Relationships with people with Huntington’s disease and their relatives: the personal experiences of nursing staff at a specialist locked inpatient UK hospital

Harding, Vincent Jonathon (2021). Relationships with people with Huntington’s disease and their relatives: the personal experiences of nursing staff at a specialist locked inpatient UK hospital. University of Birmingham. Foren.Clin.Psy.D.

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Background: Huntington’s disease (HD) is a relatively rare hereditary progressive neurodegenerative condition. Amongst motor and cognitive symptoms, irritability often occurs in people with HD (pwHD) and can lead to aggression. Both are associated with increased hospital admissions and harmful effects on everyday functioning and quality of life. Aggression may pose a risk to the pwHD themselves as well as other people.

Aims and objectives: Very few reviews have explored irritability and/ or aggression. Those that have are weakened by methodological shortcomings. They are not systematic, do not represent full coverage of existing studies, nor do they reference the importance of ensuring that the measure of irritability or aggression is valid and reliable. This review set out to consolidate and assess the quality of research exploring the most efficacious known interventions for irritability and aggression for pwHD.

Method: EMBASE, PsycINFO, and Web of Science were systematically searched in September 2020. These electronic databases were selected because they covered psychology, psychiatry, and health care interventions. A narrative synthesis was used due to there being high levels of methodological heterogeneity.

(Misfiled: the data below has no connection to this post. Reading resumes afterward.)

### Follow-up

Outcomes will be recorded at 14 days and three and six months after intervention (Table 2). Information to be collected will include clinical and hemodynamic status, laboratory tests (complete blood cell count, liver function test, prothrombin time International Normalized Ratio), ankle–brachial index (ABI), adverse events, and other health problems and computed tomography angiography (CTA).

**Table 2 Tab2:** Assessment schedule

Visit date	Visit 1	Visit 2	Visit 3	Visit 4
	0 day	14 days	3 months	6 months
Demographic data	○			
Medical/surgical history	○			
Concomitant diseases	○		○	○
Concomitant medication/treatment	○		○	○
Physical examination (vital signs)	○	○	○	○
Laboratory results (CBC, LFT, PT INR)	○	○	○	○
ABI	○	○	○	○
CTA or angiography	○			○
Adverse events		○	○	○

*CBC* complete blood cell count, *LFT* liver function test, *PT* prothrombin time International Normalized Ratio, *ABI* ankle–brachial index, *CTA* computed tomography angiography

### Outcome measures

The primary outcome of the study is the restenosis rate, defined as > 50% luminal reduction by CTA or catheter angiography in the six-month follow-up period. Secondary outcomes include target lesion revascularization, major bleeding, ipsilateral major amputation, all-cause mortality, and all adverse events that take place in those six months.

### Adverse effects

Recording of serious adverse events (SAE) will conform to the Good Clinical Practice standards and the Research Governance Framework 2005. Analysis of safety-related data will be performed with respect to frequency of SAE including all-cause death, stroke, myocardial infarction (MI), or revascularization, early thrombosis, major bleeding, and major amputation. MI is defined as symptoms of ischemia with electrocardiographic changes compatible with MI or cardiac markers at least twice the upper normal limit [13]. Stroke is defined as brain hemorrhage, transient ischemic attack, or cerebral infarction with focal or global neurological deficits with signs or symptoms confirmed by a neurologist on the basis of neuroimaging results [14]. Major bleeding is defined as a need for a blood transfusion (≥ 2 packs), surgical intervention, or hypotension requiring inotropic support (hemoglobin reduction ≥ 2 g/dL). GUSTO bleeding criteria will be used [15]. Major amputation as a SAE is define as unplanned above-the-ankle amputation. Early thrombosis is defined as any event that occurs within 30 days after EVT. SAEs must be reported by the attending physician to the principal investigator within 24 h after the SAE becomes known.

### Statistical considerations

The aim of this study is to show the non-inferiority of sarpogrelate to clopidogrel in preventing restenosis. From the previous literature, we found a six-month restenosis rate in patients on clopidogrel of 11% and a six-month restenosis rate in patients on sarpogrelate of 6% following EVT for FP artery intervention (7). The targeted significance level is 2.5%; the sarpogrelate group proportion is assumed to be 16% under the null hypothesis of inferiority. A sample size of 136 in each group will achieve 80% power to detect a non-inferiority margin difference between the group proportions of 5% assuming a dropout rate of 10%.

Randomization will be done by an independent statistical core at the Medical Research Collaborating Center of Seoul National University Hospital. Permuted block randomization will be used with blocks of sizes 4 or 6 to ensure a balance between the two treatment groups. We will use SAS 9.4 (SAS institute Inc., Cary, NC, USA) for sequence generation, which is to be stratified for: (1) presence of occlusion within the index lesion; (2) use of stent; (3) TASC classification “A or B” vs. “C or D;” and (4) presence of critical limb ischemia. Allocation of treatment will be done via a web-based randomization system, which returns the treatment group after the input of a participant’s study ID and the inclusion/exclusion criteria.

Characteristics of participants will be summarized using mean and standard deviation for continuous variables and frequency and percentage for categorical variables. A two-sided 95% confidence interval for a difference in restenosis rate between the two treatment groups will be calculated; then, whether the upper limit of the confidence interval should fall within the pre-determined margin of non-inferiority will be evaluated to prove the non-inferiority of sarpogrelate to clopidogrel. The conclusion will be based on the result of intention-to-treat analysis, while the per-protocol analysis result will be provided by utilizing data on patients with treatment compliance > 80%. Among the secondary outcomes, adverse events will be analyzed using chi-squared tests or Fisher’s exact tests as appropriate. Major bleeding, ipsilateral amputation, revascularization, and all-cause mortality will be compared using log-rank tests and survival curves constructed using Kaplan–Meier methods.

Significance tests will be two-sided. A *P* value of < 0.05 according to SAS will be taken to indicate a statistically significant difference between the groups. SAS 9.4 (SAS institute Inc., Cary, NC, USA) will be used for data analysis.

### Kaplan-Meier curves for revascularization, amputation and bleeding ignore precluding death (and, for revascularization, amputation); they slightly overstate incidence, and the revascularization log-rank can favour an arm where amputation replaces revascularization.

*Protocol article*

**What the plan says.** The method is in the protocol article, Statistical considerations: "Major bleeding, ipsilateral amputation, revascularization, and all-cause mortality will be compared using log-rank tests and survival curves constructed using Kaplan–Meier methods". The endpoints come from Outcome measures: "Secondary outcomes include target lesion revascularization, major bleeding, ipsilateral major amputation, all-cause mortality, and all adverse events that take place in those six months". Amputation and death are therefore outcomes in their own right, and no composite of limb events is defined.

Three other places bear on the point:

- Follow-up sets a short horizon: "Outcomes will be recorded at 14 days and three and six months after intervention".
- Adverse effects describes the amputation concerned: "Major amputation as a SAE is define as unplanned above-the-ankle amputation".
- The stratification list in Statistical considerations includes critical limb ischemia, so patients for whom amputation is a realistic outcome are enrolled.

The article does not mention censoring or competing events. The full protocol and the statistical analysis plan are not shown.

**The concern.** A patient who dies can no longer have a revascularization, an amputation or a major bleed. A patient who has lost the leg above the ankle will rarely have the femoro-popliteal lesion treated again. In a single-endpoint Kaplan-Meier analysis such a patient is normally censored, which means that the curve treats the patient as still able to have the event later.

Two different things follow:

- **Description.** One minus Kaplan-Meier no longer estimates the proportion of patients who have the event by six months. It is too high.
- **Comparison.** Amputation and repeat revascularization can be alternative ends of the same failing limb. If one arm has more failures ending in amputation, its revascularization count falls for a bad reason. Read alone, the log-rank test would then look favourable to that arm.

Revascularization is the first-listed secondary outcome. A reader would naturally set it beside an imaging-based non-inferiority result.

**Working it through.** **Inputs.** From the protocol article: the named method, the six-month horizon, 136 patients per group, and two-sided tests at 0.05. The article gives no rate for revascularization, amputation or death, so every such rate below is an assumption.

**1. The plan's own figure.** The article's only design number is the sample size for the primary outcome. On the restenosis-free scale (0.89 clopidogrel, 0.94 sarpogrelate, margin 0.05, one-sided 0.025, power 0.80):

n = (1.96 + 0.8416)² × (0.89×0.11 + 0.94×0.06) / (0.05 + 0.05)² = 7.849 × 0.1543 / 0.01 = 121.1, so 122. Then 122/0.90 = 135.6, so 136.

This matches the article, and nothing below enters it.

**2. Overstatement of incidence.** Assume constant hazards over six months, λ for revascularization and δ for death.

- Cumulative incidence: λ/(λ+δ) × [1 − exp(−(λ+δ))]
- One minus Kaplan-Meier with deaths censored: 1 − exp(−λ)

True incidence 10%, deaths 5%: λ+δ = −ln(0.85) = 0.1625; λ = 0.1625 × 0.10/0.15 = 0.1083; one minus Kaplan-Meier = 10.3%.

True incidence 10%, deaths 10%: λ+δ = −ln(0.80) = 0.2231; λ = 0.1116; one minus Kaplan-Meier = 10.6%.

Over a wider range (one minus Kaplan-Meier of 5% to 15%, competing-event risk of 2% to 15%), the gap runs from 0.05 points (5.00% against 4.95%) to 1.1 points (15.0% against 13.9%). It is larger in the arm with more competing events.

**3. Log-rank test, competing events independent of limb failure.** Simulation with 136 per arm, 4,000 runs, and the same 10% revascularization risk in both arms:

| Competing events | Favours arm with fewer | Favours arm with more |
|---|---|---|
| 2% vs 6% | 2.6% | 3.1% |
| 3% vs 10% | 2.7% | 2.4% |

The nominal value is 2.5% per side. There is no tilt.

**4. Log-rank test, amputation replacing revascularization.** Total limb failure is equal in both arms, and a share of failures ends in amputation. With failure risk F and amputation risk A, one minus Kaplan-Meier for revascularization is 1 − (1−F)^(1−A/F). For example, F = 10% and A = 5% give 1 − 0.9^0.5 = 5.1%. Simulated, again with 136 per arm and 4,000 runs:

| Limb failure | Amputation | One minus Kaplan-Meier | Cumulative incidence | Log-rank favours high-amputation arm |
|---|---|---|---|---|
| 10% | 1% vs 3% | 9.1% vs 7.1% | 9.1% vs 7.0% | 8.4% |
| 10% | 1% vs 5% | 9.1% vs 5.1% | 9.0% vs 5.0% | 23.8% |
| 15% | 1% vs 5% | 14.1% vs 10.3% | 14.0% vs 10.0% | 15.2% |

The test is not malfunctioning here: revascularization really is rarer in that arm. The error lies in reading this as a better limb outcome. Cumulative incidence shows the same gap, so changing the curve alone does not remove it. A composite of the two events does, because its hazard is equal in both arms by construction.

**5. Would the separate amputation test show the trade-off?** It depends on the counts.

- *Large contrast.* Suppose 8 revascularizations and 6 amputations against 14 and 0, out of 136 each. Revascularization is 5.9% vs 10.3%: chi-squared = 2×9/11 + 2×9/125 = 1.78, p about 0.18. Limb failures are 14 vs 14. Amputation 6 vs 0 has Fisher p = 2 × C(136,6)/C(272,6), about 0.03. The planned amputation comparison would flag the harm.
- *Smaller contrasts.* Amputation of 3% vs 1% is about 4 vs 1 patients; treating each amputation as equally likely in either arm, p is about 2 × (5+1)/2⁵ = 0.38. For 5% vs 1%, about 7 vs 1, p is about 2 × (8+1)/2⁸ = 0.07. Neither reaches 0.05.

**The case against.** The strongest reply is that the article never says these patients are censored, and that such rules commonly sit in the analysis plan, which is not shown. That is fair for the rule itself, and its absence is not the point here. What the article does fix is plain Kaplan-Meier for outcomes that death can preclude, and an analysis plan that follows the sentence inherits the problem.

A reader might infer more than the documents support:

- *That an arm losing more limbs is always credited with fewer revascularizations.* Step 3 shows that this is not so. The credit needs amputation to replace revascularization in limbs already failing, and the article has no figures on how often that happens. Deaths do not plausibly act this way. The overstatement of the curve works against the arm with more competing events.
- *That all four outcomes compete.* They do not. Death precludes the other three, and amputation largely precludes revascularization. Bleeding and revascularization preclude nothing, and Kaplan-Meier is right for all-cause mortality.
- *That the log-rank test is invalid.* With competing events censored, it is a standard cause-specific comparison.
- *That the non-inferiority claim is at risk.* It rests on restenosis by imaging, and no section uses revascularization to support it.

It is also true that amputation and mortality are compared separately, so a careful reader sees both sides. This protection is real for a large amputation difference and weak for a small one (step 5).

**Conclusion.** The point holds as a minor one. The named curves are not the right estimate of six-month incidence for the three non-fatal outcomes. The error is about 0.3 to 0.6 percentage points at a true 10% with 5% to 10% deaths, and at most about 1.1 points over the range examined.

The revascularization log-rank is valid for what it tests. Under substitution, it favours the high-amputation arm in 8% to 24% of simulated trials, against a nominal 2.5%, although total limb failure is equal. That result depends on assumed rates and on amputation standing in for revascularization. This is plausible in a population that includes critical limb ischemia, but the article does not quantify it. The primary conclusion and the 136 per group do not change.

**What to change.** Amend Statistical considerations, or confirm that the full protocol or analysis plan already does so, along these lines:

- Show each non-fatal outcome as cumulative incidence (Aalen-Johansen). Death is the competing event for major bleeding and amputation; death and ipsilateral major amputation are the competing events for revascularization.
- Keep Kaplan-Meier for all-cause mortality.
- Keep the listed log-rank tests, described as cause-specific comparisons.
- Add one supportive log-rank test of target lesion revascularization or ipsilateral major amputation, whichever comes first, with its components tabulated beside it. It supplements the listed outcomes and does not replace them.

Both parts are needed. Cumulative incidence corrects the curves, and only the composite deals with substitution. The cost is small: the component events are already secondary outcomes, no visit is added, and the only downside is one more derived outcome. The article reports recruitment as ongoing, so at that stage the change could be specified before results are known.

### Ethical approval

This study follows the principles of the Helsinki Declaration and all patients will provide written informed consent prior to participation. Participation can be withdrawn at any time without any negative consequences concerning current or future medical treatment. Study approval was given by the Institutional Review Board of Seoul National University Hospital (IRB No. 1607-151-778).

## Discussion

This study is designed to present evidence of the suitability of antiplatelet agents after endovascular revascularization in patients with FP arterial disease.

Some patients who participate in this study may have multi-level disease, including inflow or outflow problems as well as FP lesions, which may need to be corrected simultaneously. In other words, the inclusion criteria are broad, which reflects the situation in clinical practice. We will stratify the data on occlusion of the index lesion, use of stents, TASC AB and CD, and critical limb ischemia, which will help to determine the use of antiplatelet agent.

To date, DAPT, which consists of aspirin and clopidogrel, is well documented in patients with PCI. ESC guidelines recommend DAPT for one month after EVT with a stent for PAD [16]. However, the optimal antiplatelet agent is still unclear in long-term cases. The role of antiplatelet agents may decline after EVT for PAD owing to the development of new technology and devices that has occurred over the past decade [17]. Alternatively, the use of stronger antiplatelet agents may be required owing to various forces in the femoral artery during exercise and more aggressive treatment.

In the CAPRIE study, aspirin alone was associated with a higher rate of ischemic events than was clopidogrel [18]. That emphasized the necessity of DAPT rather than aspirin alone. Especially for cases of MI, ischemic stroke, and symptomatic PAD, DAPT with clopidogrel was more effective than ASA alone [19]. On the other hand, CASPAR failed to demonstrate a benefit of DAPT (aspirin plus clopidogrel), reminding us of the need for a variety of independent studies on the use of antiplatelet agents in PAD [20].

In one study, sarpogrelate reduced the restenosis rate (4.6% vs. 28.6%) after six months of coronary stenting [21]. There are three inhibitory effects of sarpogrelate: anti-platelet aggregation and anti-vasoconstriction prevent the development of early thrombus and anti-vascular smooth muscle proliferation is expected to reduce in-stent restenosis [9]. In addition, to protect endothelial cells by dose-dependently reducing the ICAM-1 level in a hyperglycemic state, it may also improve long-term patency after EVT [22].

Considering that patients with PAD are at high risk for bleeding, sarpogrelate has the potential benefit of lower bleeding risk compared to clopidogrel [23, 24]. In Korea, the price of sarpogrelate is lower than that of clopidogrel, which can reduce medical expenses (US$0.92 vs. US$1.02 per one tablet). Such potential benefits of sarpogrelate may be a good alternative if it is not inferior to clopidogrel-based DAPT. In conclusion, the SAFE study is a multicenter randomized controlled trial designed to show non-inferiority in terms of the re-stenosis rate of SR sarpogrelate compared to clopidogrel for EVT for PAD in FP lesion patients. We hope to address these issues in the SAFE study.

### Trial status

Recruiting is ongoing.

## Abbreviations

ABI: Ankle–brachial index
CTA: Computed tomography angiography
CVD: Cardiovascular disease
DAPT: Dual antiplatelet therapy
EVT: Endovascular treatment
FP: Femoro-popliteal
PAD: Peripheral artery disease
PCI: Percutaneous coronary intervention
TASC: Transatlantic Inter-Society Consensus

Results: A systematic review of the literature identified 12 studies outlining treatment for pwHD and irritability and/ or aggression meeting the inclusion criteria. The studies included spanned 20 years between 1997 and 2017. They contained high levels of methodological heterogeneity, including both randomised and non-randomised methods, sampling men and women across the world, in inpatient and outpatient settings, and with symptomatic or pre-symptomatic HD. The sample sizes included small, moderate, and large participant groups. The studies included pharmacological treatments of irritability and aggression in HD as well as alternative psychological treatments.

Conclusion: There was some support for the use of atypical antipsychotics, cannabinoids, selective serotonin reuptake inhibitors, and non-pharmacological treatments for irritability and/ or aggression in pwHD. However, several methodological shortcomings must be borne in mind when evaluating the robustness of the synthesis. Further research should be conducted to address these shortcomings.

Type of Work: Thesis (Doctorates > Foren.Clin.Psy.D.)
Award Type: Doctorates > Foren.Clin.Psy.D.
Licence: All rights reserved
College/Faculty: Colleges (2008 onwards) > College of Life & Environmental Sciences
School or Department: School of Psychology
Funders: Other
Other Funders: St Andrew's Healthcare
Subjects: B Philosophy. Psychology. Religion > BF Psychology


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